On Thursday morning I went to the city on the train for an 8:30am breakfast business meeting. (It turned out to be devoid of actual breakfast, although full of useful information ... but that's not what this story is about).
I don't normally travel at the same time as business people going to work or school people going to city-side schools, but climbing aboard a 7:20 train, my carriage was full of both - a sea of blazers and black suits, iPhones and briefcases, bulky schoolbags and strongly scented deodorant. Settling into a seat, I let my mind drift, as is my wont on early train trips. The buzz of conversations in the carriage washed over me, really just background noise to my thoughts.
About six stations out from my destination, though, as room in the train became more constricted and I could no longer see past my feet for the press of people, I was brought back into awareness of the dialogue around me. One conversation, between two people I couldn't see well at first, riveted me.
"So you know they hooked up at that party? The one where everyone was out all night? You know, you were there..." (Male voice, something in the tone strikes me as - wheedling? insinuating?)
A female voice, young. "Oh. No, I didn't realise -"
He: "They're still together, you know. They've been together since that night."
She says something too low for me to catch.
Just then the two people who'd been standing between me and the two speakers got off the train, and I have a clear view of a schoolgirl, maybe 14 or 15, and a guy in business attire who looks like he's in his late 20s / early 30s, although here I confess I am very bad at estimating mens' ages and he could easily have been as young as 25 or as old as 40.
"Hey, you remember X, at the party? Who you talked to for a while? You know he kept going on about how grown up you were, how he could have an adult conversation with you, how you were just like an adult!" He smiles at the schoolgirl and touches her upper arm, quickly. "I said, sure, she's very mature, beyond her years." He waits, expectantly, for her to respond to what he clearly considers a massive compliment.
"Mmmmm ..." she says, and shifts slightly. "So did you hear that [Name Which I Heard But Will Not Record] is out of rehab? Doing very well, they say. Maybe back to work soon."
He, "Oh, that's good news."
Therein follows 3 minutes or so of innocuous conversation about the doings of what are clearly mutual acquaintances. This person is going overseas, that person is studying law, the other person is moving house.
She mentions an essay she has to work on, "for practice VCE, know."
"That's right!" he exclaims. "You're doing it a year early, next year, aren't you? Because you're so smart -" he touches her again "- and mature."
She laughs. It is not a happy sound. A woman opposite me catches my eye and raises an eyebrow; I'm not the only one picking up a skeevy vibe here. I mentally calculate that if the girl is doing VCE a year early next year, my age estimate was about right, she's probably 15.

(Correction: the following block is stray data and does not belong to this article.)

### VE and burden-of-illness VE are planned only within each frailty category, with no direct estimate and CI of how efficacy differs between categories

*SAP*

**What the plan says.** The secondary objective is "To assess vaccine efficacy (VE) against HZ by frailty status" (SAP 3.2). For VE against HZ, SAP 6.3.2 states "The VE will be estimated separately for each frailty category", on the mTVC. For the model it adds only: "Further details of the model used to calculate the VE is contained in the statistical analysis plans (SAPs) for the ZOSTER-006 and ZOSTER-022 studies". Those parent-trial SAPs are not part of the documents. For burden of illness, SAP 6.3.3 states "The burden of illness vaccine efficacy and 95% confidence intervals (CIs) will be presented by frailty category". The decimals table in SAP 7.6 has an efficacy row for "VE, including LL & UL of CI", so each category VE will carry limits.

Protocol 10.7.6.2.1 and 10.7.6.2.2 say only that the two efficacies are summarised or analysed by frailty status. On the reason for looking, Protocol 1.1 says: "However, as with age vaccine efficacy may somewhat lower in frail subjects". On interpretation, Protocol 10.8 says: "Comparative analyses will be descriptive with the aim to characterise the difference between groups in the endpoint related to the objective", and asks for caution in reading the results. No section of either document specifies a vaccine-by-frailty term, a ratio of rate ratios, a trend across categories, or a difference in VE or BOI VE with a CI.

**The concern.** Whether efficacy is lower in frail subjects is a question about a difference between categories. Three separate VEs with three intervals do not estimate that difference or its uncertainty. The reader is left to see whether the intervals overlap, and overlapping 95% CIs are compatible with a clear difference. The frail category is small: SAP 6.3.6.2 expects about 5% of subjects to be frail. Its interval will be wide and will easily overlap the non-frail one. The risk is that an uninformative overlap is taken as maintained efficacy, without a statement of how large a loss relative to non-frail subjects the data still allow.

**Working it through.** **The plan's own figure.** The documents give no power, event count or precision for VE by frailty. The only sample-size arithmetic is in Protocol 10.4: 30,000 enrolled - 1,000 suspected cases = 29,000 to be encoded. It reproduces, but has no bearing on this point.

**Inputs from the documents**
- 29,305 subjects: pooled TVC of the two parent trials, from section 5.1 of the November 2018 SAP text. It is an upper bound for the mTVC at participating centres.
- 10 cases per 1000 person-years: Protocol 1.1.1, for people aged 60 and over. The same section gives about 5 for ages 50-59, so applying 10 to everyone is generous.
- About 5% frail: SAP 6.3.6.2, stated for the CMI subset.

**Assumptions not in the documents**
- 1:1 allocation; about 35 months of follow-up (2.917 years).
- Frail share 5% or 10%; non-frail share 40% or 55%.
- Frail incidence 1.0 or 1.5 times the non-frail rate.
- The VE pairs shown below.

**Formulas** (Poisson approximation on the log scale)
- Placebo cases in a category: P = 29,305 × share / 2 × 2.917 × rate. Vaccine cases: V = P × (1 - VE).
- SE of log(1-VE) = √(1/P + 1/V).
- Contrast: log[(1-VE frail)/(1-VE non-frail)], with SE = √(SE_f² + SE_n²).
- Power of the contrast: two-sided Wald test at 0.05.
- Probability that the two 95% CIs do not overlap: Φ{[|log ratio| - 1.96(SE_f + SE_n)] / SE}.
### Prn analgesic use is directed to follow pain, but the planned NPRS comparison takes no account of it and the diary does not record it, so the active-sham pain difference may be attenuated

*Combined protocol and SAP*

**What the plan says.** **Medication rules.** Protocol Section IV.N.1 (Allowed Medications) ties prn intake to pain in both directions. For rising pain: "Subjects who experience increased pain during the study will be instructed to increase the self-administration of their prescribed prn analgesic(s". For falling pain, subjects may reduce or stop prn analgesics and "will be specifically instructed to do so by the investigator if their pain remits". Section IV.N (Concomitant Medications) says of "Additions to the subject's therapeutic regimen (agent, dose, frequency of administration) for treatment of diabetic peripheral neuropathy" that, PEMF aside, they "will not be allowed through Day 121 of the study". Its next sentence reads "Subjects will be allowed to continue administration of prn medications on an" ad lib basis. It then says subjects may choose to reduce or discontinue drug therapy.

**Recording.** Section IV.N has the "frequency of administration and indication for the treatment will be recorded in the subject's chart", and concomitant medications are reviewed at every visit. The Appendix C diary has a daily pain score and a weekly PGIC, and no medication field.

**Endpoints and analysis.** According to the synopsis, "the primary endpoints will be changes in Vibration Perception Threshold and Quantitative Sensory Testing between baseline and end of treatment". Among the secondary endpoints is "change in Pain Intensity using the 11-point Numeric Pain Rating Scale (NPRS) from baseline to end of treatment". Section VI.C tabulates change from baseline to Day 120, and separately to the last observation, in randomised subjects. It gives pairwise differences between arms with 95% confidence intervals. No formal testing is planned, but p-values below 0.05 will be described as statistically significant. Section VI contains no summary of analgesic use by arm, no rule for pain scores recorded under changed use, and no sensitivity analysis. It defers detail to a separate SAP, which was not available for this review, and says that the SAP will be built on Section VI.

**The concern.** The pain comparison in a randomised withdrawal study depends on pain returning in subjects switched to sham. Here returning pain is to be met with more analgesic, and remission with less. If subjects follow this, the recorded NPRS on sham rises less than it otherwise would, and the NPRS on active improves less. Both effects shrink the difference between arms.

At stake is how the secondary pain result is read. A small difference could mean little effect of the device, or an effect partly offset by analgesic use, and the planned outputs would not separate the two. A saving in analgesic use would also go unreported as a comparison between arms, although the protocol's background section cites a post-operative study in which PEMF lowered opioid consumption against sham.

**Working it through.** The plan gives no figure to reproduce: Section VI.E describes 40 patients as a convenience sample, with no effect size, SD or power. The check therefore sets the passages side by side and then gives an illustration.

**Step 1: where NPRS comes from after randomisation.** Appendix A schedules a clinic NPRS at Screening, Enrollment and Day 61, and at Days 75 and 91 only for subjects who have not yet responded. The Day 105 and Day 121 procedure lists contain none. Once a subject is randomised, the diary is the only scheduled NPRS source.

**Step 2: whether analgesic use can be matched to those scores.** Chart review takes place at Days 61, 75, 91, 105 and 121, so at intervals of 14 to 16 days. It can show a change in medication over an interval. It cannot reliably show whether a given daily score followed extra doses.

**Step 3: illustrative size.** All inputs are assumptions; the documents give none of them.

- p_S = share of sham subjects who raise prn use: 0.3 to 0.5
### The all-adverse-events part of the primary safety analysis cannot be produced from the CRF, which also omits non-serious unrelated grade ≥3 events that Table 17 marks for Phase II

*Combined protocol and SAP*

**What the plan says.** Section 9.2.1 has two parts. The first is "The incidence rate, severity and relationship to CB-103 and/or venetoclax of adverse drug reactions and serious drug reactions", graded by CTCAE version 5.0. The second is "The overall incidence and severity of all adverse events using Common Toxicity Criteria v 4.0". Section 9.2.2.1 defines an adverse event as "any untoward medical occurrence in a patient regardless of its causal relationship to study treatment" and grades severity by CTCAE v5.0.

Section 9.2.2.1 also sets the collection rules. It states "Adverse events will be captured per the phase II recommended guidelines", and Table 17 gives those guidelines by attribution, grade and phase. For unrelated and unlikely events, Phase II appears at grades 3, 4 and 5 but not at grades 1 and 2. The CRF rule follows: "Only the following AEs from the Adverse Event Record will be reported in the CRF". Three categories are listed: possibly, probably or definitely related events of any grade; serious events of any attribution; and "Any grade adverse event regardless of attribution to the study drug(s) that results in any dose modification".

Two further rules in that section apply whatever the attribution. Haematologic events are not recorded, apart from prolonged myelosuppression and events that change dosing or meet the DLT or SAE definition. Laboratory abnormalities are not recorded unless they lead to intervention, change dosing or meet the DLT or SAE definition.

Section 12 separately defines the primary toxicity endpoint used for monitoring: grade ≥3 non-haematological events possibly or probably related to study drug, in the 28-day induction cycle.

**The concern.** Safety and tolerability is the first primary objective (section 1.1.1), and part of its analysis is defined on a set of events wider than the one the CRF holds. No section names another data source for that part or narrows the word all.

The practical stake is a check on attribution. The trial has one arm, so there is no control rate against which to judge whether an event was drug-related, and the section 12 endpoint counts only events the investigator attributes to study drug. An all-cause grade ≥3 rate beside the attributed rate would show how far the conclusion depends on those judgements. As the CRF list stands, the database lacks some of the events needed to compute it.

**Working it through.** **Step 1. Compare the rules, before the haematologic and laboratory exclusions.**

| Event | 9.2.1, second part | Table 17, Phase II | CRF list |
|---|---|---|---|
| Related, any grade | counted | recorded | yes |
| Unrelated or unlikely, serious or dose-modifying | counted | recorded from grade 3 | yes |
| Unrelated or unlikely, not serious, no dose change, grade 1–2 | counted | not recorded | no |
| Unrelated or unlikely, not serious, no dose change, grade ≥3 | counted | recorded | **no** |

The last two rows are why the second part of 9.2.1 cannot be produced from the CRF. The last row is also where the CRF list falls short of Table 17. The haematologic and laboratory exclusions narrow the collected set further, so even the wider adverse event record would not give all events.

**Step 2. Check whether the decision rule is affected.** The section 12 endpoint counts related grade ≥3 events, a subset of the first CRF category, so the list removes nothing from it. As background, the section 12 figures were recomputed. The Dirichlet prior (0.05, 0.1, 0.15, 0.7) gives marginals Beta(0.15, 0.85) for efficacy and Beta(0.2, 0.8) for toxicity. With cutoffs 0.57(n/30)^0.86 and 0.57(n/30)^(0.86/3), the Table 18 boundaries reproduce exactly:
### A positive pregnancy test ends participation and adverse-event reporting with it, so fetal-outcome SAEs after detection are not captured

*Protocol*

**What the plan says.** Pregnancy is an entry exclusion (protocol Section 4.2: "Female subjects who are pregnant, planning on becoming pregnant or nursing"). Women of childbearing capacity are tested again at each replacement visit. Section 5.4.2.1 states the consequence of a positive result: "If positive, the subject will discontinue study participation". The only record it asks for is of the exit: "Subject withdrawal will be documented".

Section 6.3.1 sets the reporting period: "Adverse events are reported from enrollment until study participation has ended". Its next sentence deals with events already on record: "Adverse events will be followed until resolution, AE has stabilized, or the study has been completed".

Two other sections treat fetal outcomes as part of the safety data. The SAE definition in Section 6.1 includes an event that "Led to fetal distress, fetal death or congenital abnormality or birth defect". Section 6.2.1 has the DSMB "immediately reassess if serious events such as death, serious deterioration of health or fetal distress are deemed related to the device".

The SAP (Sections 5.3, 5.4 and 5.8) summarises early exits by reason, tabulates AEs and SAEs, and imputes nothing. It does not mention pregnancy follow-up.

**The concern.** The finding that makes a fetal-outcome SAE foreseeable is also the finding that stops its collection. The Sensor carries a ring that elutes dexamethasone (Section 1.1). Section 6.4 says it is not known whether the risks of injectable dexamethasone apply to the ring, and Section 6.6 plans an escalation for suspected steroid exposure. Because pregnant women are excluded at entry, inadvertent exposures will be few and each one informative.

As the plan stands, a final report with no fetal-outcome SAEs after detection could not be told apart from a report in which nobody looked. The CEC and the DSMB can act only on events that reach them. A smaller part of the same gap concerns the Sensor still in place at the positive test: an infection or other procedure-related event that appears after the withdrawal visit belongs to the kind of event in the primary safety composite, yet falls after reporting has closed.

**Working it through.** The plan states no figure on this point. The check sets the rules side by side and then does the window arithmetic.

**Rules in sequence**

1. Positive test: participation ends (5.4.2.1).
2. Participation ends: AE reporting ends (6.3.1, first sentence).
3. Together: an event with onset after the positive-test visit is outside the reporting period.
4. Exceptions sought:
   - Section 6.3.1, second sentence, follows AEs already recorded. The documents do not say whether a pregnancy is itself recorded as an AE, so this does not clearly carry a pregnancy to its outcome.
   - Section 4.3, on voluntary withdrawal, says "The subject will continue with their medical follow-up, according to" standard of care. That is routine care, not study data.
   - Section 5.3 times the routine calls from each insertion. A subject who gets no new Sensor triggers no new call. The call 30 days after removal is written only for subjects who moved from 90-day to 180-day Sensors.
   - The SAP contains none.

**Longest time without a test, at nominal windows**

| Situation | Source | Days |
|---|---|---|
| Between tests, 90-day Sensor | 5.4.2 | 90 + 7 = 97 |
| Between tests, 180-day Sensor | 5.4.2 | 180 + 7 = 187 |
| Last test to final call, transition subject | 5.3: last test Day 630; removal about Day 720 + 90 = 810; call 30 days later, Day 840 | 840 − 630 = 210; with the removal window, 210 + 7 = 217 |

We're nearly at my stop, so I get up to go, and the guy starts moving towards the door too. Then he turns back and plants a kiss on the schoolgirl's cheek. "If you need any help with that essay, you call me, OK?" he breathes. "I really want to read it when it's done and help you do it, OK darling?"
The girl makes a noncommittal noise and sits down hard in the seat I've vacated. The woman I exchanged glances with shoots Our Sleazy Friend a death glare and smiles reassuringly at the girl, positioning her body so he would have to push her aside to touch the girl again. He doesn't try to, though - he gets off at the same station I do, whistling cheerily, and heads off down the street, fingers tapping away on his phone.
And as I wend my way to the meeting, I think -
Should I have said or done anything? It seems so black and white in the abstract, but when you're actually in the situation, it's very grey. Clearly the two were acquainted - how, who knows - and this was not a stranger hit. And the girl seemed capable of turning the conversation back to preferred subjects when she chose. The situation was not one that lent itself to immediate physical danger. Buuuuuut...
That's what creepers play on, isn't it? The powerful social taboos against buying into other people's business? The social programming that told that girl that she needed to make nice and chat to this guy because she is acquainted with him, even though he was absolutely crossing boundaries throughout their entire interaction?
I remember being 15. I remember the mingled curiosity, excitement and dread that attention from a much older man inspired. I remember being at once cackhandedly flirtatious, testing my wings, and a little repulsed and terrified, and not knowing what to do with those feelings. I also remember my bone-deep conviction that I had to please men to be a "real" woman. And I know now that there were at least two occasions, at that age, where I narrowly escaped being abused by a man in their 30s due to the inadvertent but serendipitous intervention of friends. (And it would have been rape, not only because of my age, but because I was not ready for sex and would not have consented). A man who I knew socially. A man who had groomed me, and other teenagers in my circle, some of whom they did end up sleeping with.
I was a fairly naive and sheltered teenager in many ways. Perhaps this girl is not. Perhaps her feelings are nothing like mine, and that's OK. It doesn't change for one second the skeeviness of a grown adult hitting on a legal child, though.
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